On arrival at the entrance to the grounds of the pool and new clubhouse the Duke was cheered to the echo by large crowds of villagers and loyal subjects from far and near who had come to Halton honouring the King’s brother.
Met by High Sheriff
H.R.H. walked between a guard of honour of Lads’ Club Scouts, and at the entrance to the baths was met by Mr. W. J. Garnett, J.P,. C.C., High Sheriff of Lancashire, who is President of the club. Halton Brass Band struck up the National Anthem, and the Duke appeared highly pleased, as he looked around him at the vast crowd of people who had assembled to welcome him.
Miss Hope Sharpe, leader of the Club, was presented to His Royal Highness, and she in turn presented officials of the Club and others.
Chatting with Miss Sharpe about the project of the new club, the Duke next passed through a guard of honour formed by members of the Club, and proceeded to a point at the head of the new bath, where he was handed a commemorative stamp block which he pressed into a soft block of cement. The impression was: “This impression was struck by H.R.H. Duke of Gloucester on his visit to the Halton Lads’ Club, July 30th, 1937.” The stamp was handed to the Duke by George Witham, a 25-year-old Mill employee, who had made the die and who had also conceived the idea of the bath and made the plans.
The Bath Opened
The box containing the plaque was sealed, but before it was taken away the Duke was shown an impression on paper. He appeared most interested and asked George several questions about it.
The ceremony over the Duke moved over to a corner of the open-air bath, where he was handed a pistol by George Addison, jun., with which to start the first swimming race. This was between W. Jones, W. Arnold, and K. Arnold.
When the lads dived in the Duke’s face lit up with keen interest, and he followed the progress of the hard-fought race with the closest possible attention. When W. Arnold won the Duke went up to him and congratulated him.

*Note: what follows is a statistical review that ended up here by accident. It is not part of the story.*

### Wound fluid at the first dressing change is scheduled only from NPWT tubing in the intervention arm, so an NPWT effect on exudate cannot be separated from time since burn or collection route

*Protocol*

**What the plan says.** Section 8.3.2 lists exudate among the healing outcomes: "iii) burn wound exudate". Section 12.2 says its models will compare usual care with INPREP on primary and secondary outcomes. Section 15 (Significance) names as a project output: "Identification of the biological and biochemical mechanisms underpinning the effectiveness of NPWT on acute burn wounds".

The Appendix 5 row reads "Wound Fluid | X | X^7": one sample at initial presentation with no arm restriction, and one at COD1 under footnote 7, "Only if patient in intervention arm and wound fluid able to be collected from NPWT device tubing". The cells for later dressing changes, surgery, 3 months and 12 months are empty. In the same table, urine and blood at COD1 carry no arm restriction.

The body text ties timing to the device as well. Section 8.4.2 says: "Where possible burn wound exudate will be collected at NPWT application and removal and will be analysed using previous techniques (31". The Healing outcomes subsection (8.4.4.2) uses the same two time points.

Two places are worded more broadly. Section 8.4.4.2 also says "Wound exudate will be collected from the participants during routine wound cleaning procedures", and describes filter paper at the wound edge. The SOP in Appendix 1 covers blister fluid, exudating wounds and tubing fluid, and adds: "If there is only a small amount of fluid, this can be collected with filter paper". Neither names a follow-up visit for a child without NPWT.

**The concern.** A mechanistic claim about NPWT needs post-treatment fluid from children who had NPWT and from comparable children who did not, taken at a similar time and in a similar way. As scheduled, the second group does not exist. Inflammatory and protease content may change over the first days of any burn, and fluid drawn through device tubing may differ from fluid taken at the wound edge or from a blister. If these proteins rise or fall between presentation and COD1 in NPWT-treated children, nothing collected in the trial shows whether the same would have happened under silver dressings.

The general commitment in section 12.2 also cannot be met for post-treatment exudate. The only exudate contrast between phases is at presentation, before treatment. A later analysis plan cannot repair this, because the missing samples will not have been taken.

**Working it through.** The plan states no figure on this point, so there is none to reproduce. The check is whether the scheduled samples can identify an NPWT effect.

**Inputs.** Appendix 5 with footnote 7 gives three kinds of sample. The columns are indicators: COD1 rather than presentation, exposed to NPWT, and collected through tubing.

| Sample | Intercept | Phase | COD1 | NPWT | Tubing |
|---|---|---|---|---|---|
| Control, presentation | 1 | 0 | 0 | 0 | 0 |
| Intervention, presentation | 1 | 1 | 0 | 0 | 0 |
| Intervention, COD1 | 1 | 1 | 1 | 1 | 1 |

He asked him if the water was cold and the winner, who is a 15-year-old butcher’s apprentice, said it that it was “not so bad.”
To a reporter afterwards he said: “I am proud to have won the first race and to have shaken hands with the Duke.”
It was noticed that the boy’s hands were still dripping with water when the Duke exchanged the hand-shake with him.
He admitted that the water was rather cold, and said that the Duke said to him, “I would not mind having a dip myself.”
The Duke then walked up a hill between the ranks of Halton ex-Service men, whom he inspected, and proceeded to a field, where George Dorrington and Robert Wilkinson operated the sluice gates in Furness (sic) Beck, a Lune tributary from which the bath gets its water supply.
The Duke evinced the greatest possible interest in the sluice and asked questions about it, being pleased to know that it had been constructed by the lads themselves.
Foundation Stone Laying
Returning to the bath the Duke laid the foundation stone of the new club-house, declaring the stone “well and truly laid.”
More presentations were made to H.R.H. and to the accompaniment of deafening cheers and the strains of “For he’s a jolly good fellow,” the Duke returned to the car and moved off to Lancaster.
(continues) but image is poor and unreadable
The Halton Club Scouts guard of honour was composed of the following: Mr. R. Marshall (Scoutmaster), Jack Morgan (patrol leader), W. Morgan (Shefferland Cottages), J. Arnold, A. Redfern, G. Fawcett, T. Kitchen, J. Daines, J. Jolley, H. Burrow, C. Dobson, S. Stevenson.
The club guard of honour was formed by Corpl Jeffries, Arthur Jones, H. Bateson, J. Hill, W. Westworth, E. Rogerson, W. Wright, W. Croft, A. Robinson, R. Slack, H. Stevenson, T. Hosfield, T. Jones, W. Noon, W. Nixon, G. Redfern, J. Simpson, and A. Bolton.
At Halton the Duke was presented with a silver commemorative trowel and at Lancaster with a mallet made of Empire wood.
In an exclusive interview with a “Guardian” reporter after the ceremony, Miss Sharpe stated that the Duke had expressed considerable satisfaction at the excellence of the project. He thought it was a fine example of a village Lads’ Club and congratulated all the leaders on the fine work they were doing.